In mid-summer of this year, a new budget smartphone from Motorola, the Moto G32, was introduced. It is the direct successor of the Motorola Moto G31, which in turn was released at the very end of last year. In this review, we will get acquainted in detail with an inexpensive model, find out the strengths and weaknesses of the device, and also how the G32 differs from its predecessor.
What’s in the box
The Motorola Moto G32 we tested wasn’t a commercial model and didn’t have all the trinkets you usually get, but we do know that along with the smartphone the user receives a 33 W power adapter, a USB Type-A/Type-C cable, a transparent silicone protective case, a SIM eject tool and some papers.
Design, materials, build quality
Compared to its predecessor, the design has changed quite a lot and the smartphone looks, shall we say, more presentable, classy, and more expensive in general. Let’s leave the question of the practicality of the new design open for now, but at least I personally like the visual performance of the Motorola Moto G32 much more than the Moto G31. On the other hand, some design features intersect in one way or another with countless other devices, and someone may well think differently.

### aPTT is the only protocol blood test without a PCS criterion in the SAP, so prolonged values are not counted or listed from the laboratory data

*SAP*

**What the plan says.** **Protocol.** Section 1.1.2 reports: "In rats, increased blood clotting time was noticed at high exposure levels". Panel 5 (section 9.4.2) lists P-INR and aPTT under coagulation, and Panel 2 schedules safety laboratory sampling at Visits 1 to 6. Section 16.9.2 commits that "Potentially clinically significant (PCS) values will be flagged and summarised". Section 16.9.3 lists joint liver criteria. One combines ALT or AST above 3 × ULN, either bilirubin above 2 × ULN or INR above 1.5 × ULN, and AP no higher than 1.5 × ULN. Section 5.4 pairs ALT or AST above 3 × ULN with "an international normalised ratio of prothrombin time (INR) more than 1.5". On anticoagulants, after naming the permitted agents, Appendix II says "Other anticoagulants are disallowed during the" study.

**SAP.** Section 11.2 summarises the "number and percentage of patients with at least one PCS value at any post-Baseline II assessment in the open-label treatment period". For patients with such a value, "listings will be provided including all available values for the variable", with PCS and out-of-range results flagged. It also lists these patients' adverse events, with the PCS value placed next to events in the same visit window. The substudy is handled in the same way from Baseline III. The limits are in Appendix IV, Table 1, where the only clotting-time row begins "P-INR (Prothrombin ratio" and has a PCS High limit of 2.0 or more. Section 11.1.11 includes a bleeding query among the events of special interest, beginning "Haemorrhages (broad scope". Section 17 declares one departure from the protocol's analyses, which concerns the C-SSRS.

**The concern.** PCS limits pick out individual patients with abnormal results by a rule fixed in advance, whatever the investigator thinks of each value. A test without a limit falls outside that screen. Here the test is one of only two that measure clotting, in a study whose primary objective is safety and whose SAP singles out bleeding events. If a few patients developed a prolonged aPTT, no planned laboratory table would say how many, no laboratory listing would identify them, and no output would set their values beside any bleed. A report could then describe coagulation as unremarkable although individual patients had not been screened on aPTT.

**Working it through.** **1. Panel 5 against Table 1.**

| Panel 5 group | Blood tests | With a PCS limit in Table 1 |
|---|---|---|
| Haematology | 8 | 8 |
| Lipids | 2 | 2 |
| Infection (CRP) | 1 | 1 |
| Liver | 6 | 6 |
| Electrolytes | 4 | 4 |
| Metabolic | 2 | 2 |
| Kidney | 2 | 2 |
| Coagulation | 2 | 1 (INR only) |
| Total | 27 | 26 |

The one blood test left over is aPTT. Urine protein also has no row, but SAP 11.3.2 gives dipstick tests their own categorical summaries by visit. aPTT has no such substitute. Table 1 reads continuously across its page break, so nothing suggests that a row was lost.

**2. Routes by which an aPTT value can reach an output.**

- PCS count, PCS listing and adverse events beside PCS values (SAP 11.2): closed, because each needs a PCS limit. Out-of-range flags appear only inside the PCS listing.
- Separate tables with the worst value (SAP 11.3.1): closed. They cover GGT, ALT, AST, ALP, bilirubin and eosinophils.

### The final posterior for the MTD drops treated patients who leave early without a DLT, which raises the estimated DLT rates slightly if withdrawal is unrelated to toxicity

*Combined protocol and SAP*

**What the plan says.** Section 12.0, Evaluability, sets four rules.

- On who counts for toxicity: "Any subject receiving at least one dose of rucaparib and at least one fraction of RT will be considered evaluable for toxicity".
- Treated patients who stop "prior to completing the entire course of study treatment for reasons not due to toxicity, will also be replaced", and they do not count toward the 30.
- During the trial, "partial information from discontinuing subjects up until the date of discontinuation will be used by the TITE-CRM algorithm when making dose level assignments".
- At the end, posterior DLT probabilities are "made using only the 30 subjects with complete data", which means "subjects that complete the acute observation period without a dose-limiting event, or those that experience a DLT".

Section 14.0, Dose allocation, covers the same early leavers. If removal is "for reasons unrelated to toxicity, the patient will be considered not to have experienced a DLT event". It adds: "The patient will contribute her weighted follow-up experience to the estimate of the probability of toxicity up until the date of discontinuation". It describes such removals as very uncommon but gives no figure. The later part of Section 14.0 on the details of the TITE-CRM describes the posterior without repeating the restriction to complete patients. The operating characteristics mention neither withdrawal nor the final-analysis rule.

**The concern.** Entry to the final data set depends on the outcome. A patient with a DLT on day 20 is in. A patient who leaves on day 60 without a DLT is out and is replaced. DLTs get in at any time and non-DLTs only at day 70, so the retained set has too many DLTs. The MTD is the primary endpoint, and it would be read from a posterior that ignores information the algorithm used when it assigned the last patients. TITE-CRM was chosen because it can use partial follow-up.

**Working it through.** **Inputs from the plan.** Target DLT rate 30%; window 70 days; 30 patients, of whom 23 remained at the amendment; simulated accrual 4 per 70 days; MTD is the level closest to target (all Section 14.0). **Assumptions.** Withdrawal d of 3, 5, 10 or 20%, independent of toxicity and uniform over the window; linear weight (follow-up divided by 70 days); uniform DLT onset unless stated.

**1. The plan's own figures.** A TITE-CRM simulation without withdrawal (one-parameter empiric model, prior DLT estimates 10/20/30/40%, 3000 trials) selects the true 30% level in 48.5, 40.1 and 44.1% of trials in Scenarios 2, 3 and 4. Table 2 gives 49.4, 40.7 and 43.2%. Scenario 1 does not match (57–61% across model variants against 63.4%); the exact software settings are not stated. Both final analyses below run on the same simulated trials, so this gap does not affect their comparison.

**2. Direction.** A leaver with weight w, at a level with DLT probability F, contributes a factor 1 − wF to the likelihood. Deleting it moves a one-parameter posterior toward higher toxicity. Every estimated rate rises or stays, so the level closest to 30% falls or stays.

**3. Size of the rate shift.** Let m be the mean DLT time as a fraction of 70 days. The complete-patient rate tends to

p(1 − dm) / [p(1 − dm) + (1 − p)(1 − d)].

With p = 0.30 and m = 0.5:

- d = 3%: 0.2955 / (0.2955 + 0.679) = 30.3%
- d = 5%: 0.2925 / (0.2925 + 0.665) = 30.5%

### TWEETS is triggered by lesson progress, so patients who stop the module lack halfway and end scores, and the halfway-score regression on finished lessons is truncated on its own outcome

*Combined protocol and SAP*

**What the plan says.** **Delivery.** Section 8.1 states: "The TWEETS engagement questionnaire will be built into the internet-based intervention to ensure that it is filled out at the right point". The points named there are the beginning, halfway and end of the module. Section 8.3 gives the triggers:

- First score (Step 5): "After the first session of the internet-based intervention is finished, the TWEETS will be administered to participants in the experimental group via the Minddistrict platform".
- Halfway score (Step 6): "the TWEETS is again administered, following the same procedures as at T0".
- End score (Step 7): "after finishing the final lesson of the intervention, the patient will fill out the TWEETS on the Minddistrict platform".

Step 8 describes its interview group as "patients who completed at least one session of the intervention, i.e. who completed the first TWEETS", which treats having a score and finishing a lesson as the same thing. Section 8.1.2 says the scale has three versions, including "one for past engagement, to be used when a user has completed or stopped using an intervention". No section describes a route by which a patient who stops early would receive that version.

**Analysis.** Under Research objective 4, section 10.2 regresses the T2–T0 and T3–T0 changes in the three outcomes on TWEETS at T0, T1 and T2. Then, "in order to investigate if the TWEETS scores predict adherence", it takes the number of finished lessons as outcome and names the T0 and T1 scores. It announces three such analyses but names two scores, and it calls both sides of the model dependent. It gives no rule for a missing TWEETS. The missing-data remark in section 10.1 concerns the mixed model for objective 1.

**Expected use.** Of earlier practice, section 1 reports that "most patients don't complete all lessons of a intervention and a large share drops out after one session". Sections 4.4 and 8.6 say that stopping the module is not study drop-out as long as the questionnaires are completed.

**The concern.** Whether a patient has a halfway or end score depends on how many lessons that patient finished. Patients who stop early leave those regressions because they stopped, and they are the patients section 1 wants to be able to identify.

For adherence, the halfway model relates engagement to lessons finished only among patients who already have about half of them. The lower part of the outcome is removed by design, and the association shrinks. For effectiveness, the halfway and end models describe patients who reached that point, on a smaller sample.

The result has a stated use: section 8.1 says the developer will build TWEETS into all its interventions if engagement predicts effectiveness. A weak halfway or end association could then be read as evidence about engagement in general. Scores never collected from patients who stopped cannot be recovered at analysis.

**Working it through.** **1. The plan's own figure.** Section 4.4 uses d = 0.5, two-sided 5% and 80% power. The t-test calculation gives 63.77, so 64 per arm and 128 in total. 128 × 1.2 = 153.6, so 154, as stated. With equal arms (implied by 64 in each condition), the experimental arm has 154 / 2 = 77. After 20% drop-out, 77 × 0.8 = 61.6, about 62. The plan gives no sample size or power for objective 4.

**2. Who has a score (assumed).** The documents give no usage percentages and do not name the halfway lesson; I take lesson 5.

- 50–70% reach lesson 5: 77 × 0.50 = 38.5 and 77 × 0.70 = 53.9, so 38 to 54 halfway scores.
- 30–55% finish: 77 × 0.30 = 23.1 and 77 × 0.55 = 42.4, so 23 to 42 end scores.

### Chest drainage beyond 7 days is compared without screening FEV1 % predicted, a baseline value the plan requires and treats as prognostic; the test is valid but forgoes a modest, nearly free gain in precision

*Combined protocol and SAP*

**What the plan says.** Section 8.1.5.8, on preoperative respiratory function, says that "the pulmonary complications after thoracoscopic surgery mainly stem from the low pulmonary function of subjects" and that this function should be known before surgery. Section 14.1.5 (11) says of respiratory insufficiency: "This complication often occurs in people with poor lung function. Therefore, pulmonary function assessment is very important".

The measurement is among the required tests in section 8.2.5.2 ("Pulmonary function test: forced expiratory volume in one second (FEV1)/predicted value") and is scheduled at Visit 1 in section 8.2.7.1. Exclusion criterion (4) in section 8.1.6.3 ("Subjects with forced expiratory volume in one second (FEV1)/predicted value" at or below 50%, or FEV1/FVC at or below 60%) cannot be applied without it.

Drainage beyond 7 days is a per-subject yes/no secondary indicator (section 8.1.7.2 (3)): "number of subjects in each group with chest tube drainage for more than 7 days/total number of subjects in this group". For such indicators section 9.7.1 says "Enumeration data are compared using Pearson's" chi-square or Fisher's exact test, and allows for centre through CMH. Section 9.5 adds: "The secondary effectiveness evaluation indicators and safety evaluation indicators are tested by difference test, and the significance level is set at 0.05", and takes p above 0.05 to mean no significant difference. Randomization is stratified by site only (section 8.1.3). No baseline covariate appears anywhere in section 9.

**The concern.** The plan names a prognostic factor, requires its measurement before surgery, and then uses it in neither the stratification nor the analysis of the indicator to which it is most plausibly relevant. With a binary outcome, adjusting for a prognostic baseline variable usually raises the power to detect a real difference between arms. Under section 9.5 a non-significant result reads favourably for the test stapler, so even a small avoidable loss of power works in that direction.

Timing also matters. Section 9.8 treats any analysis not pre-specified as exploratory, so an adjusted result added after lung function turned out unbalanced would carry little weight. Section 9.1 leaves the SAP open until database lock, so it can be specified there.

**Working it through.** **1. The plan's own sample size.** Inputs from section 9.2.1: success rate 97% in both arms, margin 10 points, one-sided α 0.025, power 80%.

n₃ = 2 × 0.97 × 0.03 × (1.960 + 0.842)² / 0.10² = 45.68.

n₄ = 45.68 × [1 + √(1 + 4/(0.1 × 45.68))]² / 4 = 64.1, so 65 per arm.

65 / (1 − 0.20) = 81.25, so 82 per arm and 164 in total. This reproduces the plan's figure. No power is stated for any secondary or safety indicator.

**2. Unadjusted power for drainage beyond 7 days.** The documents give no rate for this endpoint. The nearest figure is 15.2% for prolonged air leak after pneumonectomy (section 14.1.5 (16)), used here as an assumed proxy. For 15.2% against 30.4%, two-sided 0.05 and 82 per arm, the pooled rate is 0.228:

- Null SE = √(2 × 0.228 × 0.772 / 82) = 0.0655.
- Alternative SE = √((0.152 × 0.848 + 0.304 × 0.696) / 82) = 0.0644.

From the front, the smartphone does not stand out much, again, however, there are also pleasant changes. So, the bezel at the bottom is now less wide, and the peephole of the front camera embedded in the screen has lost its silver edging and is thus less striking. But in a global sense, there are no unique features here. The bezels, as usual, are of different widths and the margins above and below are thicker than the side ones. And no matter how thin the indentation at the bottom gets, it still remains relatively massive overall. But the smartphone is inexpensive, so it can definitely be forgiven.